Categories: Alaska News

Fish and Game still finalizing budget

Thu, 2015-07-02 10:18

The Alaska Department of Fish and Game is still finalizing a plan to for the most recent cut to its budget, but Bristol Bay shouldn’t see too many more cuts, said Commercial Fisheries Director Jeff Regnart during a recent visit to Dillingham

During the special session in June, the Legislature cut about $1.3 million in general fund dollars from Fish and Game’s budget for the new fiscal year, which started July 1, Regnart said.  The Division of Commercial Fisheries will take the largest cut, about $850,000.

“We’ll have a package put together by mid-week next week,” Regnart said. “I can’t tell you whether or not it’s going to impact the bay. The bay has been hit pretty substantially already, with what we’ve done during the legislative cycle. There still might be a few tweaks here. But I don’t see anything significant.”

Regnart said the department was already planning on cuts to Bristol Bay management this summer based on earlier versions of the budget. That includes ending the count at the Nushagak sonar in July, so it won’t count pinks and chums in August.

“We’ll still manage, and we’ll manage based on the fisheries performance, but likely we’re gonna be more conservative, which means less opportunity probably, because if we’re not sure, we will err on the side of the fish,” Regnart said.

That will save the department about $90,000, but likely comes at a cost to the fishery, Regnart said.

Categories: Alaska News

Sea Shanties, Scurvy, and a Sailboat Regatta without Wind

Thu, 2015-07-02 10:13

Fair winds and following seas. A blessing for sailors, heading out onto the water, at the mercy of time and tides.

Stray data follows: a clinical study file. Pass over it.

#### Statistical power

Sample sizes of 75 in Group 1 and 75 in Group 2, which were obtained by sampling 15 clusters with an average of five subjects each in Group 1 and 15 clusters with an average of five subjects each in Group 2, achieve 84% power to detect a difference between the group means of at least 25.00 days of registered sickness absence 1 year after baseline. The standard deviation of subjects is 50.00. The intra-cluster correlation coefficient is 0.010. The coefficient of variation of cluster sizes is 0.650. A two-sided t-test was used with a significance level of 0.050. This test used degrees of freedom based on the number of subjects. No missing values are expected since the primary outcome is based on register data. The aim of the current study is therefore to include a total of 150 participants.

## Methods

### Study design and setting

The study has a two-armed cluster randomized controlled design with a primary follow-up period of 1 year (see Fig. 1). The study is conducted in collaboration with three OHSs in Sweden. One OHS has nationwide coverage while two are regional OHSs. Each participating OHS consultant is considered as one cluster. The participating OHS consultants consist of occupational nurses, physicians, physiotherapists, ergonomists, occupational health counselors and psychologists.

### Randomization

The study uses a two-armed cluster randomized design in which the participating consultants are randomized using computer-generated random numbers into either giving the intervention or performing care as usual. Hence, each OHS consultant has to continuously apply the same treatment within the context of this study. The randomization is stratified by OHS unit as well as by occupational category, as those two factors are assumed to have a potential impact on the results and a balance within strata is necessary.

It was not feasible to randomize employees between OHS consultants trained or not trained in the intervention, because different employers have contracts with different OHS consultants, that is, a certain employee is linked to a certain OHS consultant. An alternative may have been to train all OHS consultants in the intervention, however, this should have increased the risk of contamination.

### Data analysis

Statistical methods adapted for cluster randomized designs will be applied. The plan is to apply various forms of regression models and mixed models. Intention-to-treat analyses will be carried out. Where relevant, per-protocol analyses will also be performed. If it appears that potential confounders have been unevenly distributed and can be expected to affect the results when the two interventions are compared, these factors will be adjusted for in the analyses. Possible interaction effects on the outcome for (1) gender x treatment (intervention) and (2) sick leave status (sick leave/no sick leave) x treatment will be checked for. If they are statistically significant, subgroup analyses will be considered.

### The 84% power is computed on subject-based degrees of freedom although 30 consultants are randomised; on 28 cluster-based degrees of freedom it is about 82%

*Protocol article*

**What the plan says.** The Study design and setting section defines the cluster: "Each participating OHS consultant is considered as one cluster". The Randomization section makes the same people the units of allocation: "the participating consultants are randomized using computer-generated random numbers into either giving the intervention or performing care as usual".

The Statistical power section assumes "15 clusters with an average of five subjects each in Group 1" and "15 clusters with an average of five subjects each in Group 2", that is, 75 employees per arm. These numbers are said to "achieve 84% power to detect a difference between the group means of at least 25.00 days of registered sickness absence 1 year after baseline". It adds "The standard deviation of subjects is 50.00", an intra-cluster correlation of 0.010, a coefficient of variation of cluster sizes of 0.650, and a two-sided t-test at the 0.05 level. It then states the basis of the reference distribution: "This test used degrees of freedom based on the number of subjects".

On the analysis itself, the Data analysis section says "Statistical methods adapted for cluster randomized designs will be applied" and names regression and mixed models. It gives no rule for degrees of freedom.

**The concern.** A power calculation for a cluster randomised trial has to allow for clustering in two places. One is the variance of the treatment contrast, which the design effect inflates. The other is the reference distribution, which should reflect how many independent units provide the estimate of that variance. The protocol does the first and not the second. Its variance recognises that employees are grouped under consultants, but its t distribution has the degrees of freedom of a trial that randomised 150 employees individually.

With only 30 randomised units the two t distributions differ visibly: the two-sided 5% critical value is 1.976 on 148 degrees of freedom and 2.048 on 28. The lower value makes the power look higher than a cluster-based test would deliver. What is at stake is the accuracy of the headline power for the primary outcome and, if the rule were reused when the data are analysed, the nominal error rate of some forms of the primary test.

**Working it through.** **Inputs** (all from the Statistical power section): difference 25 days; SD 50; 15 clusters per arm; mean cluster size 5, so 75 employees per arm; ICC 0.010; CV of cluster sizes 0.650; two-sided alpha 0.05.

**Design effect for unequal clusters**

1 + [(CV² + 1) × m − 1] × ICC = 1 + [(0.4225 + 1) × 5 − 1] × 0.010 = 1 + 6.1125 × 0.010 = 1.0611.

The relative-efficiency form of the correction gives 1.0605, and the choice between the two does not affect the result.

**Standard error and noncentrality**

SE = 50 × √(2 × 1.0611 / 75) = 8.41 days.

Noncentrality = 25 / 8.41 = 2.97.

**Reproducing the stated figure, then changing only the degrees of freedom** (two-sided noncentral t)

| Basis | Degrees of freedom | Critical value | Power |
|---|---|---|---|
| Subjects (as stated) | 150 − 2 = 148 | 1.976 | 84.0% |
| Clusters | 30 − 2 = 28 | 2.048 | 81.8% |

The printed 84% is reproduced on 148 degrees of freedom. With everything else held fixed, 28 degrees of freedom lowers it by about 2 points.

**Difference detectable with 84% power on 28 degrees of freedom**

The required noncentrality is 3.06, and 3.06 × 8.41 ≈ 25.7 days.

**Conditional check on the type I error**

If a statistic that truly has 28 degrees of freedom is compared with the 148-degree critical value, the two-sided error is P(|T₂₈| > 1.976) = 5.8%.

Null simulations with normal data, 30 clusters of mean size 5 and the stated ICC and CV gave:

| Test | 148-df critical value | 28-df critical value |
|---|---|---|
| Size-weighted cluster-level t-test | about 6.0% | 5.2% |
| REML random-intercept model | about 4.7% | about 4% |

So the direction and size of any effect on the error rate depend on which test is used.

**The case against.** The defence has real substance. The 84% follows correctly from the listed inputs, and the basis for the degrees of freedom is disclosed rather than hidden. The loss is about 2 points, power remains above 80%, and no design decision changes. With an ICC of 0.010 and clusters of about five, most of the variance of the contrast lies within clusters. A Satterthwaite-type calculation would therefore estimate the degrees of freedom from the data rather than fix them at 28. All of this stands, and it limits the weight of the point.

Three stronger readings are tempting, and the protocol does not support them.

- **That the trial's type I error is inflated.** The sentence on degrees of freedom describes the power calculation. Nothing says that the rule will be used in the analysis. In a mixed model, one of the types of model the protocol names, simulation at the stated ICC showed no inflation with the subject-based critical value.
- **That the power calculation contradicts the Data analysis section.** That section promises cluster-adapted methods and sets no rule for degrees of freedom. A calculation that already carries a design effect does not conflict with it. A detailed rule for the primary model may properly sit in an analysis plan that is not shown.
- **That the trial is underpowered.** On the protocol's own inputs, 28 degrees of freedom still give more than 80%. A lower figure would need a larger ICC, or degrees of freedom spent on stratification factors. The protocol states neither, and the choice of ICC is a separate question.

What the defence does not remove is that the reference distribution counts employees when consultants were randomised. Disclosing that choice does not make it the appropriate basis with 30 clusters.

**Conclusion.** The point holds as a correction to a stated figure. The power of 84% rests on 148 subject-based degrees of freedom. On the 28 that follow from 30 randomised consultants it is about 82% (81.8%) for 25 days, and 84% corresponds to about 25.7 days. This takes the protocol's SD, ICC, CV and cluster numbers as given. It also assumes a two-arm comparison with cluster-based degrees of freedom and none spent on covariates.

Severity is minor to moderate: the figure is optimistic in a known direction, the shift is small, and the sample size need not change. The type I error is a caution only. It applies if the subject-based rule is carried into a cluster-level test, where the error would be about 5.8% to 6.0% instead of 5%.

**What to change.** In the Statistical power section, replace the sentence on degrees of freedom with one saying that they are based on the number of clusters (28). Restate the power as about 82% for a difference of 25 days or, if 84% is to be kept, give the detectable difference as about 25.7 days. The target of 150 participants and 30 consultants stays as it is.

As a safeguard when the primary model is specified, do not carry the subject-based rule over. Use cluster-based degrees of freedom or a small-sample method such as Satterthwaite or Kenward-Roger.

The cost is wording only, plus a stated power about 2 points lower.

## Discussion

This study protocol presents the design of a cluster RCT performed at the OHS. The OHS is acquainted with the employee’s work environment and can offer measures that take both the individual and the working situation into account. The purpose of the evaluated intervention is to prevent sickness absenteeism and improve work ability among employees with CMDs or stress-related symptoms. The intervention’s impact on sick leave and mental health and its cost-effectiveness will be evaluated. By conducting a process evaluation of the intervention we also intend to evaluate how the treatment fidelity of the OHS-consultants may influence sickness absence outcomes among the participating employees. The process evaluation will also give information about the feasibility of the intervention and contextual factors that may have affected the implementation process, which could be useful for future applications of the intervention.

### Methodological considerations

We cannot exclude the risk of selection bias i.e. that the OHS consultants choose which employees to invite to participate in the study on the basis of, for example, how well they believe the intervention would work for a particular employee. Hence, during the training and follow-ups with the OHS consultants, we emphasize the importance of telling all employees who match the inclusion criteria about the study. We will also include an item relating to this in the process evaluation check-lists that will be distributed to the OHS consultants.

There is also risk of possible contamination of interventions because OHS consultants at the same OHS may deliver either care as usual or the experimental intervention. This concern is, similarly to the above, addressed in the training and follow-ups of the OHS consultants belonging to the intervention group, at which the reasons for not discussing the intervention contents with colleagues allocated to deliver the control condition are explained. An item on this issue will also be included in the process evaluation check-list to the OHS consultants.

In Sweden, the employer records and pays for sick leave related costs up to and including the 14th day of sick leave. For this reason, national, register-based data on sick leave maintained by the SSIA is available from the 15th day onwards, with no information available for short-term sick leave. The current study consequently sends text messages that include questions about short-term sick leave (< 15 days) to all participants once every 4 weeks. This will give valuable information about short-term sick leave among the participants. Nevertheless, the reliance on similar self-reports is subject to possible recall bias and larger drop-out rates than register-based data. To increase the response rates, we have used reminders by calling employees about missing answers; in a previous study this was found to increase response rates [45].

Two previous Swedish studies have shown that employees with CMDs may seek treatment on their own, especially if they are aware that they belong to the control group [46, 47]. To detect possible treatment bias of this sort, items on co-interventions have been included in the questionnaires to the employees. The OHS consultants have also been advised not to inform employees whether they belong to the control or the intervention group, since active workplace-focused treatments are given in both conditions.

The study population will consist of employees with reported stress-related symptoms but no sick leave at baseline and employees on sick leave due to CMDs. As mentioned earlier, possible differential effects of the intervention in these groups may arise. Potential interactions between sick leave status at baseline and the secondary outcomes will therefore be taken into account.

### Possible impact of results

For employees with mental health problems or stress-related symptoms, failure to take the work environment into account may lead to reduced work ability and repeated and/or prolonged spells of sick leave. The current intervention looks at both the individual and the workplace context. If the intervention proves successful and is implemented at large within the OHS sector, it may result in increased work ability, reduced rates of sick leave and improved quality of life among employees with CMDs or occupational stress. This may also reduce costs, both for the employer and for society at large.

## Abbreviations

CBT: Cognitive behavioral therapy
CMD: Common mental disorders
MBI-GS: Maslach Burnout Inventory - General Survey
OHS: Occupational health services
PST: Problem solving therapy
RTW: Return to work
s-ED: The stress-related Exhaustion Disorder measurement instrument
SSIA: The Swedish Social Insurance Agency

It was what we hoped for the Arctica, a small but mighty sailboat, with its motley crew of recent surgery patients, pregnant women, and greenhorns.

There’s de facto First Mate Liska Kandror:

“It gets exciting, for sure, you have to move fast, and things drop out of your hands and then there’s a gust of wind that comes up and it’s a good time.”

Her friend Allison Shockley:

(Photo via KBBI – Homer)

“So she invited me and I thought, I’m not going to miss up a cool opportunity to really experience Alaska.”

And mild-mannered yet fearless captain Craig Forrest:

“I’ve been sailing in Homer now since 1977.”

My partner John and I, along with Allie, could all say we’d been near sailboats before. But not necessarily on them. Certainly not crewed them.

On the first day, we learned to sail. It started slow, with the first several hours calm, calm, calm.

“When there’s almost no wind, everything that we do on the boat makes a difference,” said Forrest. “If you step a little too hard in one direction, that makes the boat do something we might not like. If a boat goes by us and puts up a wake, that shakes the wind out of the sails so we can’t maneuver. It’s just really, really difficult.”

It picked up toward afternoon and for the last hour, we splashed through the waves, tacking and jibing, racing around marker buoys. We went home that night, tired and sore.

“Oh man. Crawling around on deck game me some black and blueies on my knees, I’ll tell you what,” said Shockley.

But we came back the next day, ready to hit the water again. We were confident. We hopped up on deck, got her ready to go. Ready for squall and gale were we!

But instead. Nothing.

“Well, we were very close to the buoy at one time,” said Kandror. “We are supposed to go to our next marker and we are not. We are slowly drifting in circles.”

The occasional whisper of half a breeze flopped the sails around. The wrong way.